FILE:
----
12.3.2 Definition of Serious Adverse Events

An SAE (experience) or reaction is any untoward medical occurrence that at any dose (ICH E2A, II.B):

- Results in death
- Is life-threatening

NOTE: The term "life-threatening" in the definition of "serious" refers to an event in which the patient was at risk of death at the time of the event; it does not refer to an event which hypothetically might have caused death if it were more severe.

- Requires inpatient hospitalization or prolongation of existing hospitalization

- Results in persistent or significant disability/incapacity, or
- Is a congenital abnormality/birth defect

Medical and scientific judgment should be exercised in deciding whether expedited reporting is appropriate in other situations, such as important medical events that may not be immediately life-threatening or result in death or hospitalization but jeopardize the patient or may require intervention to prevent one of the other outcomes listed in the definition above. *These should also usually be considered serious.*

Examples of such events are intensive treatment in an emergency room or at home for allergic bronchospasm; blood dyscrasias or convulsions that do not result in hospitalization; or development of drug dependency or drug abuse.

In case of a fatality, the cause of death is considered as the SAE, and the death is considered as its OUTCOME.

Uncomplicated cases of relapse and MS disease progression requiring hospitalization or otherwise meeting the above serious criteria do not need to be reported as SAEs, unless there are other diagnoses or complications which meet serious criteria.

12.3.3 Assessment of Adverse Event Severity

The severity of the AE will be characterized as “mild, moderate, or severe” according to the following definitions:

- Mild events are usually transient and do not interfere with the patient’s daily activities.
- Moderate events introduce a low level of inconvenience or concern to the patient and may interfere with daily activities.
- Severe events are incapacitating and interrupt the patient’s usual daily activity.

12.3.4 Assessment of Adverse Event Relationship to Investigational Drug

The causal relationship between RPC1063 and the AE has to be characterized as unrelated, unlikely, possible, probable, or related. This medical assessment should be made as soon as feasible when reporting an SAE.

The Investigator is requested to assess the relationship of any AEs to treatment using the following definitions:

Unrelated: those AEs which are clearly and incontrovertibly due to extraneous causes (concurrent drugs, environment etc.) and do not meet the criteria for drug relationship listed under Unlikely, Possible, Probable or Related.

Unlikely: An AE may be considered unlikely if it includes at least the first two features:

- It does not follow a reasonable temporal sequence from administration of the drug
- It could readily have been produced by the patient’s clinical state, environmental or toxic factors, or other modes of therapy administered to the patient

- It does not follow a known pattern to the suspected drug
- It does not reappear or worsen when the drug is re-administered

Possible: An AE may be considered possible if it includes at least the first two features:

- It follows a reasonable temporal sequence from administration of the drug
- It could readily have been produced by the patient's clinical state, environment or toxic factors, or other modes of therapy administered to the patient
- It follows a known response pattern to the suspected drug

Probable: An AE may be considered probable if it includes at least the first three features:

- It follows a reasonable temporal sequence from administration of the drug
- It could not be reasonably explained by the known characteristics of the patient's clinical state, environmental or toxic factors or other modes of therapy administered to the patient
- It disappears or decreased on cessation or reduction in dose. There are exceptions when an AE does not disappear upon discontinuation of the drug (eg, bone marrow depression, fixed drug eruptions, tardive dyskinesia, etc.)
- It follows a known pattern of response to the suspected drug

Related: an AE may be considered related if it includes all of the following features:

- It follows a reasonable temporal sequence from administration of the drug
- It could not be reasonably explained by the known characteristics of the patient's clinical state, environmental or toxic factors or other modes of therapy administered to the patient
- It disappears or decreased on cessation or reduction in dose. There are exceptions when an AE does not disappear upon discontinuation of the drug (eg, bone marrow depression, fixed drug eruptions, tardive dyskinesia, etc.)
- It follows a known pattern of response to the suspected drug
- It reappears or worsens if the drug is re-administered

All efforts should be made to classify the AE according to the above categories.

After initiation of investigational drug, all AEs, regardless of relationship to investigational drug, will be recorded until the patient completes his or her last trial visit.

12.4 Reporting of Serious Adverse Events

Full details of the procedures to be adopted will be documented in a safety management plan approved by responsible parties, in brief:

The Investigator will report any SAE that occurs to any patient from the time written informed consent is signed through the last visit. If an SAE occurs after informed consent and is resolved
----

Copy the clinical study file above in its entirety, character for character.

12.3.2 Definition of Serious Adverse Events

An SAE (experience) or reaction is any untoward medical occurrence that at any dose (ICH E2A, II.B):

- Results in death
- Is life-threatening

NOTE: The term "life-threatening" in the definition of "serious" refers to an event in which the patient was at risk of death at the time of the event; it does not refer to an event which hypothetically might have caused death if it were more severe.

- Requires inpatient hospitalization or prolongation of existing hospitalization

- Results in persistent or significant disability/incapacity, or
- Is a congenital abnormality/birth defect

Medical and scientific judgment should be exercised in deciding whether expedited reporting is appropriate in other situations, such as important medical events that may not be immediately life-threatening or result in death or hospitalization but jeopardize the patient or may require intervention to prevent one of the other outcomes listed in the definition above. *These should also usually be considered serious.*

Examples of such events are intensive treatment in an emergency room or at home for allergic bronchospasm; blood dyscrasias or convulsions that do not result in hospitalization; or development of drug dependency or drug abuse.

In case of a fatality, the cause of death is considered as the SAE, and the death is considered as its OUTCOME.

Uncomplicated cases of relapse and MS disease progression requiring hospitalization or otherwise meeting the above serious criteria do not need to be reported as SAEs, unless there are other diagnoses or complications which meet serious criteria.

12.3.3 Assessment of Adverse Event Severity

The severity of the AE will be characterized as “mild, moderate, or severe” according to the following definitions:

- Mild events are usually transient and do not interfere with the patient’s daily activities.
- Moderate events introduce a low level of inconvenience or concern to the patient and may interfere with daily activities.
- Severe events are incapacitating and interrupt the patient’s usual daily activity.

12.3.4 Assessment of Adverse Event Relationship to Investigational Drug

The causal relationship between RPC1063 and the AE has to be characterized as unrelated, unlikely, possible, probable, or related. This medical assessment should be made as soon as feasible when reporting an SAE.

The Investigator is requested to assess the relationship of any AEs to treatment using the following definitions:

Unrelated: those AEs which are clearly and incontrovertibly due to extraneous causes (concurrent drugs, environment etc.) and do not meet the criteria for drug relationship listed under Unlikely, Possible, Probable or Related.

Unlikely: An AE may be considered unlikely if it includes at least the first two features:

- It does not follow a reasonable temporal sequence from administration of the drug
- It could readily have been produced by the patient’s clinical state, environmental or toxic factors, or other modes of therapy administered to the patient

- It does not follow a known pattern to the suspected drug
- It does not reappear or worsen when the drug is re-administered

Possible: An AE may be considered possible if it includes at least the first two features:

- It follows a reasonable temporal sequence from administration of the drug
- It could readily have been produced by the patient's clinical state, environment or toxic factors, or other modes of therapy administered to the patient
- It follows a known response pattern to the suspected drug

Probable: An AE may be considered probable if it includes at least the first three features:

- It follows a reasonable temporal sequence from administration of the drug
- It could not be reasonably explained by the known characteristics of the patient's clinical state, environmental or toxic factors or other modes of therapy administered to the patient
- It disappears or decreased on cessation or reduction in dose. There are exceptions when an AE does not disappear upon discontinuation of the drug (eg, bone marrow depression, fixed drug eruptions, tardive dyskinesia, etc.)
- It follows a known pattern of response to the suspected drug

Related: an AE may be considered related if it includes all of the following features:

- It follows a reasonable temporal sequence from administration of the drug
- It could not be reasonably explained by the known characteristics of the patient's clinical state, environmental or toxic factors or other modes of therapy administered to the patient
- It disappears or decreased on cessation or reduction in dose. There are exceptions when an AE does not disappear upon discontinuation of the drug (eg, bone marrow depression, fixed drug eruptions, tardive dyskinesia, etc.)
- It follows a known pattern of response to the suspected drug
- It reappears or worsens if the drug is re-administered

All efforts should be made to classify the AE according to the above categories.

After initiation of investigational drug, all AEs, regardless of relationship to investigational drug, will be recorded until the patient completes his or her last trial visit.

12.4 Reporting of Serious Adverse Events

Full details of the procedures to be adopted will be documented in a safety management plan approved by responsible parties, in brief:

The Investigator will report any SAE that occurs to any patient from the time written informed consent is signed through the last visit. If an SAE occurs after informed consent and is resolved